1. I apologize because I meant no real disrespect to his opinions. I was hardly speaking on his claims of Catholic perspective on homosexuality. I don’t expect him to agree with all Catholics, I suppose all I wanted to point out is the fact that I did not see the piece as encouraging helpful discussion. The joke I made about grammar before was immature, but I certainly am not saying he has no right to express his opinion about his faith.

  7. this is why people transfer

    1. that’s why i left, tbh

  8. Why can’t MSUM people leave us Concordia people to hate our own people? Stop outsourcing hate. Keep it local.

  9. This is extremely disheartening to read. As someone with many LGBTQ friends and family, who considers myself a strong ally, and who is ALSO a Christian, I certainly do not believe that they are less deserving of God’s love, or even that being who God made them is sinful. Love is love is love, and shame on you.

  10. I find it actually hilarious that Mr. Goerke calls the Catholic church a “she” because the Catholic Church is ANYTHING but friendly to women (or really anything feminine at all).

    Disclaimer: Born and raised Catholic. Even a confirmed Catholic. *shudders*.

    What is blinding in this article is the ignorance of the statement “Faith before understanding.” I’m not here to knock anyone’s belief in God… but I refuse to have faith in something I cannot understand (I don’t think all Christian religions are necessarily like this, but the Catholic one sure is). It literally makes no sense to me that a religion that claims to preach love and tolerance can be so blatantly discriminatory to folks who don’t identify as heterosexual, or women, for that matter. (Women can’t become ordained Priests in the Catholic faith… but the list goes on).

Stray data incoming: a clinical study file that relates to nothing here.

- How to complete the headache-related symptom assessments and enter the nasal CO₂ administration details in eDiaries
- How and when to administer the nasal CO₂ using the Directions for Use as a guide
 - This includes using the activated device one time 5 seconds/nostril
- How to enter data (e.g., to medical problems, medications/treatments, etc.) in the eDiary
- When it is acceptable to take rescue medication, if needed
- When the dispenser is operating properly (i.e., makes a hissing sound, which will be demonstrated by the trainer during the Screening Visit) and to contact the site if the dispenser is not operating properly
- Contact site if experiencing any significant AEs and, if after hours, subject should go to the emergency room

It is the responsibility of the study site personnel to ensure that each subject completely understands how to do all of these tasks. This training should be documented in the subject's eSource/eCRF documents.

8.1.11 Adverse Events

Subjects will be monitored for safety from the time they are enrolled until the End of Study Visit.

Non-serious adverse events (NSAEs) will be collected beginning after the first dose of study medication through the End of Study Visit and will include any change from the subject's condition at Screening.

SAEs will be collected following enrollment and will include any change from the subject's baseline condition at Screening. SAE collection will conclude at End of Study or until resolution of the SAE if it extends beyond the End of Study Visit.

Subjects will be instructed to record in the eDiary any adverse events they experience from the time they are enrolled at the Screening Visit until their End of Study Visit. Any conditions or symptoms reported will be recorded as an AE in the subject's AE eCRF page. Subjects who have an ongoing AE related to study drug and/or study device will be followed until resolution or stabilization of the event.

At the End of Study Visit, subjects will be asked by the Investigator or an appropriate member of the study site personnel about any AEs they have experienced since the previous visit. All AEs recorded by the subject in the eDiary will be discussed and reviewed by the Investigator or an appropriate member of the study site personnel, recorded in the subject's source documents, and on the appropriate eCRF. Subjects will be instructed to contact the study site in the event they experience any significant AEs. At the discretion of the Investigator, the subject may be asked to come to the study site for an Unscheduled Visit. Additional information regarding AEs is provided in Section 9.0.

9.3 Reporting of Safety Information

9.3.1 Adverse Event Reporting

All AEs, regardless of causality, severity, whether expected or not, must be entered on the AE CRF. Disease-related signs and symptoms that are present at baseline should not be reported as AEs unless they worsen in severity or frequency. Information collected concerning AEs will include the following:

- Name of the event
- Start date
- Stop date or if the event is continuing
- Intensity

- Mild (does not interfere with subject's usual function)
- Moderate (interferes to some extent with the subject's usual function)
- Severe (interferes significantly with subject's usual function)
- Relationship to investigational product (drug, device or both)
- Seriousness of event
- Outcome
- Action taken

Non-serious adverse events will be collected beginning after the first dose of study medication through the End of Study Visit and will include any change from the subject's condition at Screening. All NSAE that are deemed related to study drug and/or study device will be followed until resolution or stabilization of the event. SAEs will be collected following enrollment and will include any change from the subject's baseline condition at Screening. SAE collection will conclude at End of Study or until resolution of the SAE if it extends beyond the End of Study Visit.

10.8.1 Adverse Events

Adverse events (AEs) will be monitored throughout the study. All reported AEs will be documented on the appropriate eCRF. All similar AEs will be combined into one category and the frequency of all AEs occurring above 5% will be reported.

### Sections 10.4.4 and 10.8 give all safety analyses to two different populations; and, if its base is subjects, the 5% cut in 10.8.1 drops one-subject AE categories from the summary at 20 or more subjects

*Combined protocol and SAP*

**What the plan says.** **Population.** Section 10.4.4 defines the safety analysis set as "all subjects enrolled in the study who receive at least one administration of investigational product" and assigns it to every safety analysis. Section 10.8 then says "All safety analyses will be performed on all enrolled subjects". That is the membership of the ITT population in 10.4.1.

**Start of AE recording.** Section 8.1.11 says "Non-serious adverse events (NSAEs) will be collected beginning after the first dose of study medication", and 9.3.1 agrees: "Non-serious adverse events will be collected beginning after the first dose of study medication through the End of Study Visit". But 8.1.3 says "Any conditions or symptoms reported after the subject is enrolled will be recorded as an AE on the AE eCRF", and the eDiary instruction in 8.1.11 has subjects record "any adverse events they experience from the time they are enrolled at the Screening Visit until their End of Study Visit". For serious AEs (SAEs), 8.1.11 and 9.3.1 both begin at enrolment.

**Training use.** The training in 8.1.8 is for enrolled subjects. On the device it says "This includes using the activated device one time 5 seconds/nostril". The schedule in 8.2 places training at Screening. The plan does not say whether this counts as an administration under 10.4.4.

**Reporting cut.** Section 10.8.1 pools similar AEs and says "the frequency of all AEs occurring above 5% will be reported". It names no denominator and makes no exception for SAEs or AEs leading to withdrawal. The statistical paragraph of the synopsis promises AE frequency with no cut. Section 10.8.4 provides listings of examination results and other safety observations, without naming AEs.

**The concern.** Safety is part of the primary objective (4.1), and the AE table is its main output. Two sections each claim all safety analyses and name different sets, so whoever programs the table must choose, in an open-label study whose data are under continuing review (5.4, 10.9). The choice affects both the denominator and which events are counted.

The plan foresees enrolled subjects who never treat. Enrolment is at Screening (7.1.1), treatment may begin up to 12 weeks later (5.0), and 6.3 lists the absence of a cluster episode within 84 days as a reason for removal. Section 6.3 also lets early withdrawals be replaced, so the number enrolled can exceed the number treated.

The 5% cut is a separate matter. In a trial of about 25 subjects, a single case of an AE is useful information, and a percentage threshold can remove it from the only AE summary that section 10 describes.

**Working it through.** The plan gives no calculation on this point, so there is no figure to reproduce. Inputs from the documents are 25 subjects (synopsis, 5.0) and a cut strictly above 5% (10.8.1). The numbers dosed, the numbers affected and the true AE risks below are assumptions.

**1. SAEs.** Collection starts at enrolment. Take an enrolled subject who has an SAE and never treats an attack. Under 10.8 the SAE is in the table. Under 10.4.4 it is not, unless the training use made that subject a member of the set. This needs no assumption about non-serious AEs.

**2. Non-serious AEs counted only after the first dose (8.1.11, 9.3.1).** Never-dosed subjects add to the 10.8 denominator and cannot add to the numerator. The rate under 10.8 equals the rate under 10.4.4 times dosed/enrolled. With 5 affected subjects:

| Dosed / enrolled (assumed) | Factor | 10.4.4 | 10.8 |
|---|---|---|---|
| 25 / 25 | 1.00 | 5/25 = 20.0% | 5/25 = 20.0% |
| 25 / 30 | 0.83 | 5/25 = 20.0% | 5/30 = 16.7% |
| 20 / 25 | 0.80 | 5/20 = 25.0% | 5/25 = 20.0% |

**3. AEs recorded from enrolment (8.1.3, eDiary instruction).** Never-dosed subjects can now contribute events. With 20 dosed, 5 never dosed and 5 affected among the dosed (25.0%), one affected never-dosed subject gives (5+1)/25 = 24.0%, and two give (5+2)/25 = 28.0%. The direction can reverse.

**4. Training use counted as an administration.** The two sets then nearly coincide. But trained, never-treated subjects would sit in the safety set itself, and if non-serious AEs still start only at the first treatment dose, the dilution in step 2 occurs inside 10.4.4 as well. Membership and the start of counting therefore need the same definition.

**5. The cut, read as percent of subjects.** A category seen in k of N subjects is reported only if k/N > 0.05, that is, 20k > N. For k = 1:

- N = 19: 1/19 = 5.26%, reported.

I could argue about Catholicism all day – but my primary point with this comment is that this type of religious dogmatism is silly and dated, at best. Blind faith is akin to being a bystander watching violence occur. I refuse to participate.

  11. Side note:
    If I wanted to create people to then cast them into eternal hellfire…..You have blatantly misquoted or misunderstood me. Secondly, I am disappointed in you John. WHY WOULD MY FATHER AND I give you millions of years to develop a complex frontal lobe to then have you deny your own rational capabilities; especially to the church. You realize I didn’t create the ‘church’ or my own religion. Other people did. And side note. Faith is personal not mass produced or defined by churches.

  12. “I’ve noticed that organized religion has inconsistencies. I must be the one that’s wrong”. Do you listen to yourself?

  13. I am incredibly ashamed of Concordia for posting such an offensive article. I really don’t think we need MORE people from our community saying hurtful things about people based on their sexual orientation. This “Sin is Sin” shenanigans was more than enough intolerance for one academic year. So the next logical step is to get some guy from MSUM to post in our very own newspaper with more hateful statements? Shame on you, Concordian. This only affirms my belief that the school paper is not an accurate representation of the student body. If we can’t get committed students from our own campus to write opinion articles, maybe we should just leave some blank space and avoid offending a large amount of your readers.

  14. I’m not sure why we had to bring this guy in to hate on me and my rights. I get enough of that from students at Concordia.